And coming back to the bilateral relationship, I must say that politically and ideologically there have never been any contradictions between Russia or the union of socialist republics before and India. But the economic component of the relations has always been lagging behind. Ten or eleven billion dollars a year is nothing to talk about, compared to the trade between India and China, which, despite all their contradictions, has about $70 billion trade volume. The Russian-Chinese trade is approaching $100 billion. So, 10 or 11 billion between Russia and India is nothing to talk about.

And what is more important is that the basic component of our bilateral economic relations has always been the military defense cooperation. Now, if you look at the joint statement which has 35 points, only one point of them is specifically dedicated to the military defense cooperation. All the others are in the whole array of other spheres, which means that the need for broadening our cooperation and expanding it to other spheres is felt by the leaderships of the two countries.

So, do I get it right that the new prospects for developing cooperation and trade, and economic cooperation have come along with the change of the Government, with the change of the leadership in India?

Boris Volkhonsky: No, I don’t think so. I think the foundation for it was laid before. But, you see, the principle barrier for our bilateral cooperation is what in English is called the lack of connectivity. We don’t have a common border and we have thousands of miles between our countries. And there is no reliable land route which would allow the goods to be shipped from Russia to India and from India to Russia, because shipping them by sea takes a lot of time, shipping them by air is rather expensive. When we speak about diamonds, it is alright to ship them by air, because the value compared to the weight of the goods is very high. So, it doesn’t add too much.

But there is a project called International Northwest Transport Corridor which would connect the Indian sea ports on its western coast to the sea ports in Iran, then by the land routes they will go northwards via the Caucasus and the Central Asia to Russia and to the northern Europe. This project was launched around the year of 2000, I'm not exactly sure which year, but it was about 15 years ago. And its principle initiators were India, Russia and Iran. And now there are more than 15 countries participating in the project, but the project as such has not been realized yet.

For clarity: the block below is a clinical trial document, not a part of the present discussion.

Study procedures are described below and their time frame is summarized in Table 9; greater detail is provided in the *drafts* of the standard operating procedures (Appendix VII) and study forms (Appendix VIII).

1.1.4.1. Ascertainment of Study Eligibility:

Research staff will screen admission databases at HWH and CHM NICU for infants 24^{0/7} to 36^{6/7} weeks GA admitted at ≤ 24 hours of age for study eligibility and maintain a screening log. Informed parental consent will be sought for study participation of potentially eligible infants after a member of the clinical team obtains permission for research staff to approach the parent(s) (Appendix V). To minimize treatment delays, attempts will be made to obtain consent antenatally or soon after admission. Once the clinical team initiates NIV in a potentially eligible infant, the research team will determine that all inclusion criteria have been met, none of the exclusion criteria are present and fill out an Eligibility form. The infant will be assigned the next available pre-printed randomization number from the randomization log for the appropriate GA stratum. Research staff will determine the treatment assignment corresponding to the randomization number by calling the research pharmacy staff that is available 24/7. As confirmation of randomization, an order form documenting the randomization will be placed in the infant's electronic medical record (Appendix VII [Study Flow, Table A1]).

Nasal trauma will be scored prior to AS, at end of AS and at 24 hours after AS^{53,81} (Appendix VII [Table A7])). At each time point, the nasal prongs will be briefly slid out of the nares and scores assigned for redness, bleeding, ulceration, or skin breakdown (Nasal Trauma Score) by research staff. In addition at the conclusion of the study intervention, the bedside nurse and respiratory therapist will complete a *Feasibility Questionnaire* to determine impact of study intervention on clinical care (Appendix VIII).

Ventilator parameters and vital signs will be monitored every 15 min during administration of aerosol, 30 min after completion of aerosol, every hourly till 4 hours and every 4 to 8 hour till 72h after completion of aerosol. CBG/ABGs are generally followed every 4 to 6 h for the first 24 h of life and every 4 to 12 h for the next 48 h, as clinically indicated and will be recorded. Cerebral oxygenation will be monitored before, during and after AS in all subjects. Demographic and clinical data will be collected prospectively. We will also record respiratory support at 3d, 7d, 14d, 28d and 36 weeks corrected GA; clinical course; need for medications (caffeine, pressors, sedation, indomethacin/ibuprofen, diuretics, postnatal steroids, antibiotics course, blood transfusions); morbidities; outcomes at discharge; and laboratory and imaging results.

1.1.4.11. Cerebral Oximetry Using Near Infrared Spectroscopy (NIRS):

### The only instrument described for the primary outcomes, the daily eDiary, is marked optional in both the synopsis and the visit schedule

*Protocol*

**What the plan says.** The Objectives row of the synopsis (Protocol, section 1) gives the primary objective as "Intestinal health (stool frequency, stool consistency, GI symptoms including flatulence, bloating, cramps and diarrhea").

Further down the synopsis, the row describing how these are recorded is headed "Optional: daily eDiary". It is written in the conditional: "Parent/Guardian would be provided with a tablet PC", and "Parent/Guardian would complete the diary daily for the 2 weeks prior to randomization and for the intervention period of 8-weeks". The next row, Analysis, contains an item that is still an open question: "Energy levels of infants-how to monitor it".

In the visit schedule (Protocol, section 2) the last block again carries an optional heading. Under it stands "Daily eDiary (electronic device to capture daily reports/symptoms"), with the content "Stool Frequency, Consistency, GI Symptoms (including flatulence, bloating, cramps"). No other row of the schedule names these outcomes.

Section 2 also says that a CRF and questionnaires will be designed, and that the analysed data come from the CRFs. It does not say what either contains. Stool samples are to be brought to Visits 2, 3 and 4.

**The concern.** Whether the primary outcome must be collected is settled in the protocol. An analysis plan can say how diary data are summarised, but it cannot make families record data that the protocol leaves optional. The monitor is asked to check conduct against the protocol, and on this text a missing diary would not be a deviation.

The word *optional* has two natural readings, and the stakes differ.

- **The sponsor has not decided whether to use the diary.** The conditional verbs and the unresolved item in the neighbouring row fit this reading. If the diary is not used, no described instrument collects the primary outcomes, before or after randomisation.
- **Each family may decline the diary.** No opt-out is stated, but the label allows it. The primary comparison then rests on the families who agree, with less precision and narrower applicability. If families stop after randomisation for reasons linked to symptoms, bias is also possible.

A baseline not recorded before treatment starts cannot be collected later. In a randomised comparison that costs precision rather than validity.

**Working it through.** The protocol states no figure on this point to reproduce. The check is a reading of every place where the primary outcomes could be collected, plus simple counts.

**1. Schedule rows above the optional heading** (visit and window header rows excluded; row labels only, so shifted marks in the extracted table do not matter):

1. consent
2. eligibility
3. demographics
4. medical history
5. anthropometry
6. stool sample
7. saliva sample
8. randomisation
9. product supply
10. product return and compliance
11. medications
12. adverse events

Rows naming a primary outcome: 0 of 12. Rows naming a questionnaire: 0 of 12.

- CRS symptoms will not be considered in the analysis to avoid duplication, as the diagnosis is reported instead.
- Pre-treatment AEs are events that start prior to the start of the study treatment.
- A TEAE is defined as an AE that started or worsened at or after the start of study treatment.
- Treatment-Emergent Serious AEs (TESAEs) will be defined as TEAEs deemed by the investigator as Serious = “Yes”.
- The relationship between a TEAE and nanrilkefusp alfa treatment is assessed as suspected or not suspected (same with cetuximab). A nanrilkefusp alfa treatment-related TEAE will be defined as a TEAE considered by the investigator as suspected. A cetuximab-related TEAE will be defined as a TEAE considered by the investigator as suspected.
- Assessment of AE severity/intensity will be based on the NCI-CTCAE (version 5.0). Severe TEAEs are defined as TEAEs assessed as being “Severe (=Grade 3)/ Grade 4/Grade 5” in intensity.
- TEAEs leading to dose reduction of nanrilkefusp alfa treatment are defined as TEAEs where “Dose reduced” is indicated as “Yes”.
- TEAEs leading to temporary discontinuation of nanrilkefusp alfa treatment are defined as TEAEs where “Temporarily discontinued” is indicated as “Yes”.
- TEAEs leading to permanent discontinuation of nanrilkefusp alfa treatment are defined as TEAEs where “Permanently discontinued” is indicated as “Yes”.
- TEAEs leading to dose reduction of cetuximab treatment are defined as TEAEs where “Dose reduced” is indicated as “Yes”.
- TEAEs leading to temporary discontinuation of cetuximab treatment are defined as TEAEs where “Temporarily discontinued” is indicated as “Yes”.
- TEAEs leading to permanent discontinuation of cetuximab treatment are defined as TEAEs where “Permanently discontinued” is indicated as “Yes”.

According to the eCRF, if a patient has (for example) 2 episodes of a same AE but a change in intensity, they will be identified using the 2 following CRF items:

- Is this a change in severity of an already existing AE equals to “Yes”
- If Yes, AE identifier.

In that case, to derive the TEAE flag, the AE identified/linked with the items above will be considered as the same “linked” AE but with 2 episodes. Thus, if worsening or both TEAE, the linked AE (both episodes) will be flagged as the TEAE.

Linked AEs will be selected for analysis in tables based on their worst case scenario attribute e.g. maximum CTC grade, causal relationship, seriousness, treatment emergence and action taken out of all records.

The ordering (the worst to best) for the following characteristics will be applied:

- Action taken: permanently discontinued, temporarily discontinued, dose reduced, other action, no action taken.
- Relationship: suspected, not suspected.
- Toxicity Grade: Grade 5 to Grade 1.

The need for activating the project was also stressed in the joint statement. I think this is really a significant fact, if it is added to India joining the Shanghai Cooperation Organization, and Iran is also waiting for a membership in the SCO. So, if the project is launched and is launched in its full capacity, then it will mean that the barriers will be overcome.

The emotional contact between the two countries has been quite positive, with the exception of a certain period after the collapse of the Soviet Union.

Boris Volkhonsky: Yes, you are right! The collapse of the Soviet Union produced a very severe blow to our relationship due to different factors. One of them was, very naturally, that the economies of both countries were undergoing very difficult periods of structural change or restructuring. And it is true both about Russia and India. Second was that in the early 1990s Russia's foreign policy was more oriented towards the West and somehow we forgot our old friends and not only India.  This is also true about the ties between Russia and Vietnam, for example, Russia and Mongolia – our very time-tested friends and allies.

And, of course, emotionally, that was a very difficult period for our countries and it needed some efforts on both sides to overcome it. I may say that there is a very famous phrase dating back to 1957 – Hindi-Russi bhai bhai; and that is – Indians and Russians are brothers. For my generation it is something that comes naturally, even if you don’t deal with India in your professional capacity, because of my generation remember it very clearly. It was pronounced in 1957 by the then Prime Minister of Russia Bulganin, and it became kind of a proverb in Russia.

I've checked it with the younger generations many times. People below 30 and now maybe even below 35, they don’t know this phrase, they don’t know what it means, they don’t know what is Hindi-Russi, they don’t know what it bhai bhai. And this is a really sad fact. But, on the other hand, there are certain stereotypes. For example, when you say India, for an ordinary Russian, what allusions that would cause? That would be: tea, elephants, that would be yoga, maybe Hindi films and Indian dancers. And I think that would exhaust all the associations.

But India has gone a long way, I wouldn’t say away from these stereotypes, because they are there and the Indian tea is still one of the best in the world, and the elephants are still there, and films and dancers are also very beautiful, but India is not limited to these stereotypes. India is one of the leaders in software production. It is a cosmic power, I would say. It is not a very well known fact, at least it wasn’t very much reflected in the Russian media that India’s satellite reached the Mars orbit very recently, about two months ago, I think in October or maybe late September.